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How French motorists drive you crazy

The Local's readers share their ideas for how France should crack down on its rogue motorists (not to mention those rogue British drivers...).

When we asked for French drivers' worst habits on our Twitter and Facebook channels, one reader even said there weren't enough Twitter characters to list them all. 

Here's a selection of the measures they would like to see France implement in order to improve road safety.
 
Punish tailgating (or driving up your backside in the UK)
 
This was by far the most repeated response we got. Mike Walker on Twitter said that France's tailgaters “infuriate” him. He says that “you can sometimes see a line of cars that almost appear to be conjoined”.

Photo: Olivier Jeannin/Flickr

Tell them to stick to their side of the road 
 
Facebook fan Rhys Bowen takes issue with drivers not sticking to their lanes. “The Gendarmes like to enforce speed limits but speeding is not the real problem. It's not keeping to their own side of the road,” he said, before adding that they're not much good at giving way to pedestrians either. 
 
 

Photo: Piano Piano!/Flickr

Make scooter riders behave
 
Theresa Hall on Facebook says that both motorcyclists and scooter riders seem to “drive anywhere they want”. And it appears to be true, especially in Paris, if our reader response is anything to go by. “Driving in Paris is not for the timid,” Theresa concludes.
 

Sometimes some drivers seem to forget that parking spaces do exist. Photo: Loïc/Flickr

Learn pedestrian crossing etiquette
 
This was a gripe for numerous readers.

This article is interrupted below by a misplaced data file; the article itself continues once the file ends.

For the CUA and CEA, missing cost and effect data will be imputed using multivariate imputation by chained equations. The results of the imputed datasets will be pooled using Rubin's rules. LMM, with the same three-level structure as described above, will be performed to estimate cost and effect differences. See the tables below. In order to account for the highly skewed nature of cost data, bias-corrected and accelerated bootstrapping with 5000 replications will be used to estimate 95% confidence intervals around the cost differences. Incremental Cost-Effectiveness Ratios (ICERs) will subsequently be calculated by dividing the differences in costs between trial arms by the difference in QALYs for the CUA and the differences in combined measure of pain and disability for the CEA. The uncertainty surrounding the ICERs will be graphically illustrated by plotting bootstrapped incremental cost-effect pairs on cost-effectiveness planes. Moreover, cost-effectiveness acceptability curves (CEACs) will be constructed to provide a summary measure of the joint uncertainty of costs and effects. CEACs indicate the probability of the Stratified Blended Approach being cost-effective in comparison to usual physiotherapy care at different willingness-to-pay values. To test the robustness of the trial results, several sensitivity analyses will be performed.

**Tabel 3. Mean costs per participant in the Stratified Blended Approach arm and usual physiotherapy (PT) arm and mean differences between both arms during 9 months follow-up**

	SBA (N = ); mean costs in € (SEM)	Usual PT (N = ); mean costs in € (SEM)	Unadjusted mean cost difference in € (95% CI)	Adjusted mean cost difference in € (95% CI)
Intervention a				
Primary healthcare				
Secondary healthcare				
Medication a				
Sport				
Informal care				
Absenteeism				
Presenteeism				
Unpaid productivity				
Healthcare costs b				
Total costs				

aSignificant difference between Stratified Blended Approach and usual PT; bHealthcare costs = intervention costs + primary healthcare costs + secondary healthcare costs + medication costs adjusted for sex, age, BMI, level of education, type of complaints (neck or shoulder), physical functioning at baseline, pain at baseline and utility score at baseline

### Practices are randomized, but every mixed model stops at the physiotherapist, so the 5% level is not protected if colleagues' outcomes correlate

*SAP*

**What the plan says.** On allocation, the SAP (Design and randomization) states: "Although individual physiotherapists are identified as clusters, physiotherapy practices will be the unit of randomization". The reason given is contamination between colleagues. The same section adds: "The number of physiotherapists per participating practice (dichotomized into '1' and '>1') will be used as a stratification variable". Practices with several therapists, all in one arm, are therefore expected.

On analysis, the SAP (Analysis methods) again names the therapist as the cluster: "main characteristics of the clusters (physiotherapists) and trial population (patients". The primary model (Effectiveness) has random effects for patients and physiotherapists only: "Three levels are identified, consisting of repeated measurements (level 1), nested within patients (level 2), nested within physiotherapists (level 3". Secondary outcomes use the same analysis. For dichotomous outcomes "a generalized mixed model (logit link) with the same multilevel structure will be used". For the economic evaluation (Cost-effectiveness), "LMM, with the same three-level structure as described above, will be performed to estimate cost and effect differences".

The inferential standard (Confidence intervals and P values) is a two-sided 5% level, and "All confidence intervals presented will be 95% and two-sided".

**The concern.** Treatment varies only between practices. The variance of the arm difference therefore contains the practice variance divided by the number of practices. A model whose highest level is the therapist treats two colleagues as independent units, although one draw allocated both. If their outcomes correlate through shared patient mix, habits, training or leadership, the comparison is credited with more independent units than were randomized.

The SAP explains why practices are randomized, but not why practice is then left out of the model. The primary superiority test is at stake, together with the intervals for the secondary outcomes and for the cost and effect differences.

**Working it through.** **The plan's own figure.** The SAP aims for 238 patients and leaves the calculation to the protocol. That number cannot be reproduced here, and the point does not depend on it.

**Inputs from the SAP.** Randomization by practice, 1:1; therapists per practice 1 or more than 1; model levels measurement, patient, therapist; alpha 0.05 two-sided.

It's not that hard, motorists. If the light is red, then stop. No sneaking through at the last minute either, please and maybe they can stop once in a while at a pedestrian crossing. Or at least slow down.
 
Pedestrians in France have to be ultra careful on the streets just to get from A to B. The flip side is that if the pedestrians aren't assertive, they might miss their chance, leaving some to jump the gun and cross the road when the light's red for them too. Yes, the pedestrian crossings are a minefield in the bigger cities in France. You've been warned. 
 

The Concorde Square. Photo: WiLPrZ/Flickr

Park in parking places
 
This was another common response. Shanon Lamonds Michelle summed up the problem: “They park where they please.”
 
The government announced this week that rules would be tweaked slightly with parking, saying that it will now be illegal for cars to park within five metres of a pedestrian crossing. 
 


This car's driver has apparently lost his sense of direction. Photo: Georg Sander/Flickr

Cut the beeping
 
The Local's own editor and frequent pedestrian Ben McPartland chimed in on this one. “The reaction times of some Parisian motorists are unbelievable. Within a split second of the traffic light going green, they are on their horns, honking the car at the front.”
 
Stop putting pedestrians in danger
 
Reader Geoff Dupuy-Holder has this to say about French drivers in “his satirical take on the alternative rules of La Route”: “If you pass a pedestrian, dog-walker, jogger, wheelchair user, old person or a young mother pushing a pram, do not slow down. Drive as close and as fast as possible, preferably while glaring out of the window at the thoughtless person who has dared to invade the sacred space of your road.”